By Jim Crosby
The Commonwealth Transportation Board has approved $1.3 million in funding to reopen the original Blue Ridge as a trail, allowing the project to be completed. Two massive interior bulkheads will be removed, the tunnel will be rehabilitated, and a parking area and a walking-and-biking trail to its western portal will be built on the Waynesboro side.
The expectation is that reopening the tunnel as a trail will stimulate tourism and invite greater recreational use of the area. The Blue Ridge Tunnel is located at the convergence of Interstate 64, Route 250, and Skyline Drive in Shenandoah National Park, the Blue Ridge Parkway, and the Appalachian Trail. The tunnel is just under 700 ft. from the crest of the Blue Ridge at Rockfish Gap, in Afton.
Funding was approved at the CTB’s meeting on June 14, and includes $649,960 for Nelson County and another $649,960 for the city of Waynesboro. A previous grant allowed Nelson County to build a parking area near the old Afton depot and a trail to the eastern entrance.
The Crozet Tunnel opened in 1858 to allow the railroad to pass through Afton Mountain. Rather than the customary way of sending freight, downstream in the Valley’s rivers, the tunnel enabled affordable and quick transport of Valley farm products over the Blue Ridge into eastern Virginia, which was relatively affluent, and that tie kept the Valley believing it was Virginia, and not a headwaters of the port of Baltimore.
The 4,273-foot passage took a little over eight years to complete and was the longest tunnel in the United States at the time. The tunnel was taken out of service 86 years later in 1944, when a replacement tunnel that could handle larger trains was cut through.
The Blue Ridge Tunnel was recognized as a National Historic Civil Engineering Landmark in 1976, and efforts are currently underway for the tunnel to be placed on the National Register of Historic Places.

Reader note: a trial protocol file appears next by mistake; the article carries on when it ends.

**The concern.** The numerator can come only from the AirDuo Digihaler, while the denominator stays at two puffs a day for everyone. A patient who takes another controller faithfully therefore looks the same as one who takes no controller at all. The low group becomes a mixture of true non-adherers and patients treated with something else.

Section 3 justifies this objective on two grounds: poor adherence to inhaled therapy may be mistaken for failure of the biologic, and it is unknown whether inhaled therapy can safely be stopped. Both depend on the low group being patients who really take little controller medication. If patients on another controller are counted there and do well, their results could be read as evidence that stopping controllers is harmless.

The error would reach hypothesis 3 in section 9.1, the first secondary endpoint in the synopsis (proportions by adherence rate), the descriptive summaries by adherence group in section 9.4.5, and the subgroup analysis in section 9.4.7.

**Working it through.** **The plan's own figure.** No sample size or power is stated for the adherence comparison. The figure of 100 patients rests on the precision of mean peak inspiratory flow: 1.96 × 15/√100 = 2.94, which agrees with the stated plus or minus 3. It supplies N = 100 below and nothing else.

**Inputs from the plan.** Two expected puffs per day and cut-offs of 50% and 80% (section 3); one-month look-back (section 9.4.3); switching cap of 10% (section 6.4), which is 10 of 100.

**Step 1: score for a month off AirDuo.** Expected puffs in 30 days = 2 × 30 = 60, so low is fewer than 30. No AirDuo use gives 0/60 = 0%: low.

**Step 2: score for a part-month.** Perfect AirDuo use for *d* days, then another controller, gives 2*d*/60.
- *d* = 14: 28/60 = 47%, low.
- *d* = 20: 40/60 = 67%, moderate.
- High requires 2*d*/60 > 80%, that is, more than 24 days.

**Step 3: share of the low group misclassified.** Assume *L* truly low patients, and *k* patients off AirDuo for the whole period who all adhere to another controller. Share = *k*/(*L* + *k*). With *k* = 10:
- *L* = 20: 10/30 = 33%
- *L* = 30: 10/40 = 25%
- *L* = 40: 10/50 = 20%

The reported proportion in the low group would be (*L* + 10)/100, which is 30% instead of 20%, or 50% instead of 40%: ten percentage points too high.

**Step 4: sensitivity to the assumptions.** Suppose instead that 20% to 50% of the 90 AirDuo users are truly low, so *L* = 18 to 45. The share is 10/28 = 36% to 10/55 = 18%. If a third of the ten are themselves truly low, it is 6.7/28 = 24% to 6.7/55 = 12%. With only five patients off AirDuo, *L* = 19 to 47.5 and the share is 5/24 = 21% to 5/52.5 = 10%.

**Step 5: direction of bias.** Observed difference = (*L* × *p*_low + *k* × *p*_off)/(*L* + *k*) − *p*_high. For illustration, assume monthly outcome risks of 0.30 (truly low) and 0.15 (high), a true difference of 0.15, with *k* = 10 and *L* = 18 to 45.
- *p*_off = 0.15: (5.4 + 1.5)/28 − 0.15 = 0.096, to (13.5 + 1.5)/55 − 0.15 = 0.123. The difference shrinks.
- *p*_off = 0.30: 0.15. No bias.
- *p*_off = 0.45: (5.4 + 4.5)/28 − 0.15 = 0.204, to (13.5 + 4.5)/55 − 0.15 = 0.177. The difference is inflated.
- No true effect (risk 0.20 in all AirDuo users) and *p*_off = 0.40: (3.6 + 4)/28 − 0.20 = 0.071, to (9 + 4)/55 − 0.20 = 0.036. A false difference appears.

Between 1850 and 1858, Claudius Crozet accomplished a major engineering feat. It was also an incredible accomplishment by the contractors and laborers who hand drilled and blasted their way through the mountain, starting from each side and aiming to meet in the dark middle. Using only hand tools and black powder, more than one thousand Irish immigrants and a hundred local slaves worked on its construction. Crews dug a half-mile into the sooty mountain on faith that the two shafts were actually going to meet. The geology of the Blue Ridge at Rockfish Gap—especially on the Piedmont side—consists of greenstone that is, “as hard as can well be conceived,” Crozet said. Several of his letters to the Board of Public Works refer to the rock’s “excessive hardness.” Laborers “holed through” on December 29, 1856, meeting within inches of the carefully engineered centerline.
The tunnel is 20’ tall and 16’ wide and in the shape of a partial ellipse, which is unique in North America for railroad tunnels. Most of the tunnel length is raw exposed rock, but some portions of the tunnel towards the western portal were brick-arched where natural rock was loose.
Crozet devised a horse-powered air pump to bring fresh air into the depths of the tunnel and push the smoke from the black powder blasts out. He also employed a similar siphon pump to pull water through a 2,000-foot iron pipe and out of the tunnel.
A 1950s project tried to use the Blue Ridge Tunnel for large-scale storage of propane. Two concrete bulkheads—one is approximately 1,956 feet from the western entrance and the other approximately 750 feet from the eastern end—were constructed blocking off the middle of the tunnel, but the vault was never successfully used for propane storage due to unstoppable leakage.